Dawson City, which used to be the Yukon capital, was born during the Klondike gold rush when prospectors came to the region to find buried wealth. Conveniently located at the confluence of the Yukon and Klondike Rivers, Dawson City quickly became the centre of mining activity. During this time, saloons, theatres and dance halls sprung up to accommodate the many miners who came from all around. But once the gold was gone, so were the crowds that kept the many businesses alive. Nowadays, many of those buildings remain standing and serve as heritage sites. Robert Service’s cabin, the Bank of British North America, the Post Office and Winaut’s Store were carefully restored in the 1970s and 1980s and provide visitors with a remarkable glimpse into yesteryear. Nowadays, placer gold mining and tourism are the major economic activities at this hospitable northern city.
Mayo, like many other towns in the Yukon, is a prospecting and placer mining community. But if you take the time to explore the historic buildings you’ll be pleasantly surprised to find a handful of interesting buildings dating back to the turn of the century. Another defining characteristic is its proximity to the Silver Trail, which lies just southeast of the city. This town is perfect for the curious explorers who like to discover hidden gems on their own. Serious hikers can take part in a six-hour trek to the summit of Mount Haldane, which with its 24-hour daylight summers in June and July gives a whole new meaning to the idea of an overnight hike.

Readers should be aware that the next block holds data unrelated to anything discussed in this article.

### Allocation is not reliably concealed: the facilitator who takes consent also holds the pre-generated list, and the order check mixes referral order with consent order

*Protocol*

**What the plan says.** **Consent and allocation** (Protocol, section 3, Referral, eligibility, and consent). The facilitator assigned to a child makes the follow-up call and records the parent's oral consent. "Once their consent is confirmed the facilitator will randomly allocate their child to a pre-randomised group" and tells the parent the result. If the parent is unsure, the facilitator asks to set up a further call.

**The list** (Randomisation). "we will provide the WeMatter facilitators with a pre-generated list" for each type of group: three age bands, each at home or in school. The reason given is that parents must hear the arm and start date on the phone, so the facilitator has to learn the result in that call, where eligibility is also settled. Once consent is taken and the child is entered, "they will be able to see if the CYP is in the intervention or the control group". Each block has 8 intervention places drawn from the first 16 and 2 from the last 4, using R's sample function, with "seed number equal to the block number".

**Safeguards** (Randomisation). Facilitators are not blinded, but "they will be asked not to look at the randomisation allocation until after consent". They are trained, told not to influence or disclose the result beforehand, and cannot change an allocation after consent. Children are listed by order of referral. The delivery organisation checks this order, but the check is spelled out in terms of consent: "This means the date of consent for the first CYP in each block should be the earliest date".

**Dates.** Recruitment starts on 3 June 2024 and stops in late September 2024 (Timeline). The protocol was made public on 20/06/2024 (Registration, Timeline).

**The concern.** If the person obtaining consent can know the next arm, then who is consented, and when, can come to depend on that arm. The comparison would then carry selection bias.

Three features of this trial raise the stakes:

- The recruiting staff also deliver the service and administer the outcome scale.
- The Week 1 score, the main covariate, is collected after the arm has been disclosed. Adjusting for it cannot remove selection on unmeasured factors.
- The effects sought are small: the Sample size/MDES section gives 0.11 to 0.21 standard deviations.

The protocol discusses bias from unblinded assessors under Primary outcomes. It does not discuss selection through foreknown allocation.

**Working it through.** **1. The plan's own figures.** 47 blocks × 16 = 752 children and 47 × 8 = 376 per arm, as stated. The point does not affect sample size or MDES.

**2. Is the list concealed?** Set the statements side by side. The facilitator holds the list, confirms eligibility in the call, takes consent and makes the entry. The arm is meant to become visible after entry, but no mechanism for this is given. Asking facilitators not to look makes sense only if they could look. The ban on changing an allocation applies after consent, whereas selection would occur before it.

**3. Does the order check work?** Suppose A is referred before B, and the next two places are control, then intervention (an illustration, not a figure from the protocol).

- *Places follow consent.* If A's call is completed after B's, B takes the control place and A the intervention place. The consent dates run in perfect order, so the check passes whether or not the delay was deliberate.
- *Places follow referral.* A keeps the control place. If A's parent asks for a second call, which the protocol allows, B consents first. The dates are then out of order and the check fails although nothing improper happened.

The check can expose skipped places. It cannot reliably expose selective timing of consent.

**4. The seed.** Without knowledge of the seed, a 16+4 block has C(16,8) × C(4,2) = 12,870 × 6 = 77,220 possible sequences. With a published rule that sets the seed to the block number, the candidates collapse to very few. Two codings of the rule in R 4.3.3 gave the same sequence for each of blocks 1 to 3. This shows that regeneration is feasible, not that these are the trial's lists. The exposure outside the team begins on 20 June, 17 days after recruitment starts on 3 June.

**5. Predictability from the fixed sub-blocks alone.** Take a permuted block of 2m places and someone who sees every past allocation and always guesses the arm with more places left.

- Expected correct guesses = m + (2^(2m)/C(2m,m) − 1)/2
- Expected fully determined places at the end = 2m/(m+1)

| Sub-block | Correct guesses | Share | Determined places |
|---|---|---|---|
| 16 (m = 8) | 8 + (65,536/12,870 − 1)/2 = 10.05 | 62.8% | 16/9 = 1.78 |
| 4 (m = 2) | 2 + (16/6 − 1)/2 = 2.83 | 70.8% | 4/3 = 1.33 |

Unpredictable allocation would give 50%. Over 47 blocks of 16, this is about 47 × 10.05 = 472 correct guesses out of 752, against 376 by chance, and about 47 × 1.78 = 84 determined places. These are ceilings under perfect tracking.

Exploring the human history of the Yukon is as intriguing as exploring the history of the land itself. Most of the Yukon’s pristine wilderness is protected in numerous territorial and national parks. Hershchel Island, Tombstone, and Fishing Branch Territorial Parks are fascinating for those willing to invest the effort to reach them. Herschel Island offers a dry polar climate, which supports a surprising number of plants and vegetation. Tombstone, the newest territorial park, lets visitors experience the amazing scenic beauty of northern mountain tundra with dramatic views of unusual landforms and craggy peaks. Finally, Fishing Branch protects a northern wilderness full of unique features such as limestone caves, salmon runs, and grizzly bears. Kluane, the most accessible of the Yukon’s National Parks, encompasses countless ice fields and Mount Logan – Canada’s highest peak.
Every year, more and more people come to discover the beautiful and majestic landscape of the Yukon. With world-class hiking, mountaineering, kayaking, fishing, and the endless days of summer, it’s no wonder people are drawn back year after year. The Yukon is truly a land of wilderness getaways.